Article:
There is a lot of concern when it comes to enjoying smoothies when your someone who monitors their blood sugar. One of the first questions I usually get is ‘Does fruit raise blood sugar?’.
The answer, yes and no. Here’s why:
If you are a healthy individual eating a natural low-fat diet then eating fruit will not create high blood sugar. The fruit enters the system quickly and leaves quickly which is perfect for us humans.
If you are eating a high fat diet then the fat sticks to the sugar holding it in the bloodstream longer instead of being taken up by the cells. This causes the sugar levels to stay elevated for longer periods of time, which contributes to problems with Candida, and diseases like Diabetes.
Glycemic Load of Fruits
Most have heard of the glycemic index and if you haven’t, it ranks how fast sugar enters the blood. However it doesn’t account for the amount of carbohydrate, just the rate of entry. The glycemic load uses the glycemic index to better determine how much a food raises blood sugar.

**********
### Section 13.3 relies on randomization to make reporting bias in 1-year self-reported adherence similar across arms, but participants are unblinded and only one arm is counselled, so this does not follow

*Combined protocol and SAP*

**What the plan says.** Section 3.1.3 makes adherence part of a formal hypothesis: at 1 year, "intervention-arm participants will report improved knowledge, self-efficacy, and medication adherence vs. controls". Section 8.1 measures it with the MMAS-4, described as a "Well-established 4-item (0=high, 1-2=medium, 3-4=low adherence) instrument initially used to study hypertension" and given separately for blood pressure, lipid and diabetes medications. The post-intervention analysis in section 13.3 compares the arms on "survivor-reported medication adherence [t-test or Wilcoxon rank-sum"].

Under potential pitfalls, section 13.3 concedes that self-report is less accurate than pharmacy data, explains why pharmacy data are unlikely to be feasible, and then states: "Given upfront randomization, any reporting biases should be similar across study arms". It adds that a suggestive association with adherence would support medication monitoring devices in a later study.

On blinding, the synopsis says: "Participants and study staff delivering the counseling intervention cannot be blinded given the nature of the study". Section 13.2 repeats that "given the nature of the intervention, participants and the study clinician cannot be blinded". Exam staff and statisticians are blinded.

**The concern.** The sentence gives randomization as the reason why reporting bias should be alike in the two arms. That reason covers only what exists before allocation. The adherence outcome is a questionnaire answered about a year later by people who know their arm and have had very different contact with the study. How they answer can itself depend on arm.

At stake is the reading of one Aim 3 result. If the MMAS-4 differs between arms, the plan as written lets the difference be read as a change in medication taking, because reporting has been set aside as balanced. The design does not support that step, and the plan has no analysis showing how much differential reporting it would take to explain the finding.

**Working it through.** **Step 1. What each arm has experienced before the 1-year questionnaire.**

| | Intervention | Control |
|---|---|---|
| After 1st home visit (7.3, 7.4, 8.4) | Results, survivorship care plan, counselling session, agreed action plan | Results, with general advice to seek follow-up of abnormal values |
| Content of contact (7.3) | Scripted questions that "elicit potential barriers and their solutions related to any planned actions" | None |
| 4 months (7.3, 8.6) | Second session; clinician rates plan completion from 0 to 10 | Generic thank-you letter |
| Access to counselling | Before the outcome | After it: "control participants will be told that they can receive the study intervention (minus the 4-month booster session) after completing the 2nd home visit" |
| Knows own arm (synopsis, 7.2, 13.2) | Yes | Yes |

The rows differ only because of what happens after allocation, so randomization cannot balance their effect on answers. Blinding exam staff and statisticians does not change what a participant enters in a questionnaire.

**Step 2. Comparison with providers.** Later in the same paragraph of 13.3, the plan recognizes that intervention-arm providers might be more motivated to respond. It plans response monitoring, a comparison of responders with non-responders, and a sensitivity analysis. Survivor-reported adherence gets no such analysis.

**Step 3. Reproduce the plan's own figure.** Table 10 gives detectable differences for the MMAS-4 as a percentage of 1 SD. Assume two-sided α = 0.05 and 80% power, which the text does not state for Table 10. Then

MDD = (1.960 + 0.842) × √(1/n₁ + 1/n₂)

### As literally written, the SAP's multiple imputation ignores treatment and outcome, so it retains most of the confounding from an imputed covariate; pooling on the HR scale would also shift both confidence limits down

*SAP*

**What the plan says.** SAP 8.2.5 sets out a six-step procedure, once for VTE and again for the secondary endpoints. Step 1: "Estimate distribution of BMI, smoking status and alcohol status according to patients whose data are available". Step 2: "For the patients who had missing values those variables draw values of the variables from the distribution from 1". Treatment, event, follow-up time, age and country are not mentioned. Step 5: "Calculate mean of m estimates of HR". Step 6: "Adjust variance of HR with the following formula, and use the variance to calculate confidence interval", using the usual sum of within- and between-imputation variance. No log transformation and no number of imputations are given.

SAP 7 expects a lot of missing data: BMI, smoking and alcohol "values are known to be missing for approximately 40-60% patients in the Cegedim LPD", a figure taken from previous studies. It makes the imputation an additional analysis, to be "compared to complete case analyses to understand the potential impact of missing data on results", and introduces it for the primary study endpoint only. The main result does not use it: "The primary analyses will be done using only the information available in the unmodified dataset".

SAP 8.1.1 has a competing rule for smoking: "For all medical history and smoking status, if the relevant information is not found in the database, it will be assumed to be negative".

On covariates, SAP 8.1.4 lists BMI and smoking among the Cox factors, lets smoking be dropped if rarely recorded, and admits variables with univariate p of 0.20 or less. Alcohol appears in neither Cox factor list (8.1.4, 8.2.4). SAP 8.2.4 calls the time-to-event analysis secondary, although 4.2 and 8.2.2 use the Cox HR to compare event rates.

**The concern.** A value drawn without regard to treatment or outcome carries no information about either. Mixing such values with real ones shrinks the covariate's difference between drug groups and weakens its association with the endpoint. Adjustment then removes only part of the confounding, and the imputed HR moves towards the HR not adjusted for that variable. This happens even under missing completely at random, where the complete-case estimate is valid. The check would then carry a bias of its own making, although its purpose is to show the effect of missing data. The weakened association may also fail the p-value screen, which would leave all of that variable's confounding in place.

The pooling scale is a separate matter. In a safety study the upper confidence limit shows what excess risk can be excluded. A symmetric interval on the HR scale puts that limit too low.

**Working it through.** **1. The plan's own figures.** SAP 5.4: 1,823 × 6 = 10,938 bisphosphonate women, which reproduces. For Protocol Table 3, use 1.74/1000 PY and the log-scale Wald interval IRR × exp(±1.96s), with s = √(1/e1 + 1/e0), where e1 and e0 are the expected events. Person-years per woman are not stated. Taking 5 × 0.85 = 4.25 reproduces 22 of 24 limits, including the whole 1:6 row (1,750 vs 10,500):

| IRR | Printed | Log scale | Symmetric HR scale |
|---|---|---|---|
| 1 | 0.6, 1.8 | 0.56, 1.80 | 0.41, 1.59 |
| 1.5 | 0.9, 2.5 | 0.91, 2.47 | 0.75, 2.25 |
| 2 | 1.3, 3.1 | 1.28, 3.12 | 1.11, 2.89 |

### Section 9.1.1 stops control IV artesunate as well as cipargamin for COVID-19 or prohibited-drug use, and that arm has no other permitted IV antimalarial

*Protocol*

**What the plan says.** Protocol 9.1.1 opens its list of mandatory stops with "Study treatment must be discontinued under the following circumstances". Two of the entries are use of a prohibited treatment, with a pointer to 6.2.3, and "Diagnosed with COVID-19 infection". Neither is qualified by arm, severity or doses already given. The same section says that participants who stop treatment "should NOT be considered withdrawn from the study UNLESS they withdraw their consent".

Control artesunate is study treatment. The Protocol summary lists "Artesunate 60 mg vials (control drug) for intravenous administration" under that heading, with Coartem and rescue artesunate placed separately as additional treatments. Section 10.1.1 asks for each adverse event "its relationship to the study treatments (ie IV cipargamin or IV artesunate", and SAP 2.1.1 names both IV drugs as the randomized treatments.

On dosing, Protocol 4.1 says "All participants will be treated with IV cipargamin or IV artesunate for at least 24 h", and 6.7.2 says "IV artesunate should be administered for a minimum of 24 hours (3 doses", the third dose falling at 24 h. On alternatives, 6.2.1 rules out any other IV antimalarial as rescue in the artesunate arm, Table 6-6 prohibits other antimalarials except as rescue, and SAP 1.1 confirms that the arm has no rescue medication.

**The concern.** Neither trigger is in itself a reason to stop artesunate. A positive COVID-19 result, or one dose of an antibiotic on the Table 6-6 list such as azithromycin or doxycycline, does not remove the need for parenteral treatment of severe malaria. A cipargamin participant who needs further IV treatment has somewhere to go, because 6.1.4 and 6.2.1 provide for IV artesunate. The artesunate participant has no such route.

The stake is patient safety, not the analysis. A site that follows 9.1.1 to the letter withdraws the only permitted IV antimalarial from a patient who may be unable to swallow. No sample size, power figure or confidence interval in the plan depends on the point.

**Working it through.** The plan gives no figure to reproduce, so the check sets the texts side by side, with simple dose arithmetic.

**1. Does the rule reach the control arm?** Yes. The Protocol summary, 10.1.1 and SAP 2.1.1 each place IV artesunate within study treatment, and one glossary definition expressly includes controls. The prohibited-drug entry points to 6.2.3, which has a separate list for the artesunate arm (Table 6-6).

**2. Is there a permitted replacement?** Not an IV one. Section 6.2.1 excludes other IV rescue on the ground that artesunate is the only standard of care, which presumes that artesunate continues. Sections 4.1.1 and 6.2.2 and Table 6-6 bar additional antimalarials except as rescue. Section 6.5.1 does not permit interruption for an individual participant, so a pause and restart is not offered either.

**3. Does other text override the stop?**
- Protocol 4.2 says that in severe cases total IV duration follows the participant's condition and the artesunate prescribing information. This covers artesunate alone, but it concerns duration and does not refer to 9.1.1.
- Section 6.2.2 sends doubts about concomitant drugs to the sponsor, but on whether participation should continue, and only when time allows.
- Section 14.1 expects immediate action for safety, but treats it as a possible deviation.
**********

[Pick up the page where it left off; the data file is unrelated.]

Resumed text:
Glycemic Load = (Glycemic Index Number x grams of carbs less fiber per serving )/ 100
Bananas (118g) Glycemic load = 12
52 Glycemic Index x 24 grams of carbs/100
The reason for this is even though fruit has a high glycemic index the fruit is around 75% water. Most fruits have a low glycemic load, banana is actually one of the highest glycemic load fruits.
I would like to finish with a quote from the American Diabetes Association:
“There is no reason to recommend that people with diabetes avoid naturally occurring fructose in fruits, vegetables, and other foods.”
Please, if you have concerns, speak with a qualified physician who is properly trained in nutrition before making changes to your diet.
If you have already spoken to your doctor and your ready to go:
For more information about how fruits affect blood sugar and a healthy human diet I recommend reading Dr. Grahams “The 80/10/10 Diet“.